This Jeckyll-and-Hyde personality trait inherent with the nation's largest insurance provider makes for an interesting, if not troubling twist as reports keep coming in from consumers and policyholders shaken to the core by Unum's alleged efforts to deny their claim, or berate them over the continuation of payments for legitimate needs.
Richard, who writes from Mt. Pleasant South Carolina, recalls the time when he was working 14-hour days as a manager in the logistics industry. While he was working those 14-hour days, he was always careful to make his LTD payments to UnumProvident (now Unum).
Now, he needs that policy thanks to a back condition that worsened to the point where he needed surgery, a procedure that apparently didn't go well. Today the man suffers from arthritis, osteoporosis, bone spurs, has steel rods and screws in his spine and suffers debilitating pain daily. For that he takes 60 mg of Oxy Contin per day, as well as Percocet and Zanaflex or Valium as needed for spike pain or muscle spasms.
It is obvious this man cannot work. However, not to be outdone Unum asked for an update from his surgeon April 10th, which was duly sent. On April 30th Unum called to say they had yet to receive the report, so Richard faxed it over to them on the spot. Unum's response, according to Richard, was to request an assessment from yet another orthopedic surgeon, in spite of a sheath of letters, reports and copies of all MRIs in their possession. Richard is afraid he'll be cut off and, without income and the ability to work, will have to sell his home and exhaust his life savings, just to live.
Garry Field, an Unum policyholder from the UK, was cut off from an Unum subsidiary, but he appealed after they dumped him, and won.
But six months without income for a man suffering from depression was not a good thing. After he was diagnosed with depression in 2004, a permanent health insurance policy set up by his employer kicked in, only to kick back out in December of 2006 after about a year of payments.
Unum was involved in that claw back, thanks in part to an evolution in ownership of the policy. Swiss Life, which had originally underwritten the policy, was acquired by Resolution in 2005. Resolution then merged the R&SA and Swiss Life operations to create Phoenix Life, and appointed Unum-owned Claims Services International (CSI) to administer its existing policies.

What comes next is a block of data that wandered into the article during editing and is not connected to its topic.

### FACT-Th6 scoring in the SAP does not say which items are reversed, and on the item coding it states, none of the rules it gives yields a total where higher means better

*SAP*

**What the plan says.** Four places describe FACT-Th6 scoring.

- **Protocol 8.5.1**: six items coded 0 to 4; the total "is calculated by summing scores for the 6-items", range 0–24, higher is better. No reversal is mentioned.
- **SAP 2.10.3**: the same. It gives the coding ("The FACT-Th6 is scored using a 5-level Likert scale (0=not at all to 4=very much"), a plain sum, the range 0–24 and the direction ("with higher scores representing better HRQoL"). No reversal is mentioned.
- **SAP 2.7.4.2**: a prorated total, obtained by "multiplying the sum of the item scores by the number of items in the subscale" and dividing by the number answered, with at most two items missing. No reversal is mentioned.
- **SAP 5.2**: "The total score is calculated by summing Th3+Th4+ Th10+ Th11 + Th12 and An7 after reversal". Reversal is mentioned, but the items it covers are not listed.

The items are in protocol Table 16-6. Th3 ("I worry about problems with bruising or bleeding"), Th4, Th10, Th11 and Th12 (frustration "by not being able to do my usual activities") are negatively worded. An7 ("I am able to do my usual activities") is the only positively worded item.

Enter Unum through CSI and bingo; Field's payments were stopped. According to Field CSI told him that it had cancelled his policy based on medical information they had seen, but the wronged policyholder indicated they would not tell him what that information was, and refused to deal with him directly. Field appealed the cancellation of his policy with information from his psychiatrist and won his coverage back, complete with back payments for the six months he was without income, but the experience left him with added stress and caused a worsening of arthritis in his hips, requiring a double hip replacement in May of last year.
He has taken CSI and Phoenix Life to an employment tribunal for allegedly breaching the Disability Act (1995) and is awaiting a verdict. During the six months he was without income, he exhausted his savings and very nearly defaulted on his mortgage. "I feel severely wronged," he says. "I have suffered serious physical and financial stress as a result of the company's appalling administration process."
Richard from Mt. Pleasant writes that "when I asked how am I supposed to get a job, much less one just like I had, when I am in this position, (Unum) told me that is not their problem. I'm glad I made those premium payments for 20 years. What a company…"
READ MORE LEGAL NEWS
However, UnumProvident was accused of taking this one sinister step further, through the alleged harrassment of well-meaning policyholders with legitimate claims. Any payment that is cancelled, or even stopped for a time, translates to a saving for the company.
Two years ago UnumProvident became Unum, and promised it was a new day. However, according to the recent comments of Unum policy holders, the company is still going out of its way to avoid paying.
Congratulations, Unum on being named a Best Employer for Healthy Lifestyles. One has to wonder what would happen if any of your employees wind up on long-term disability…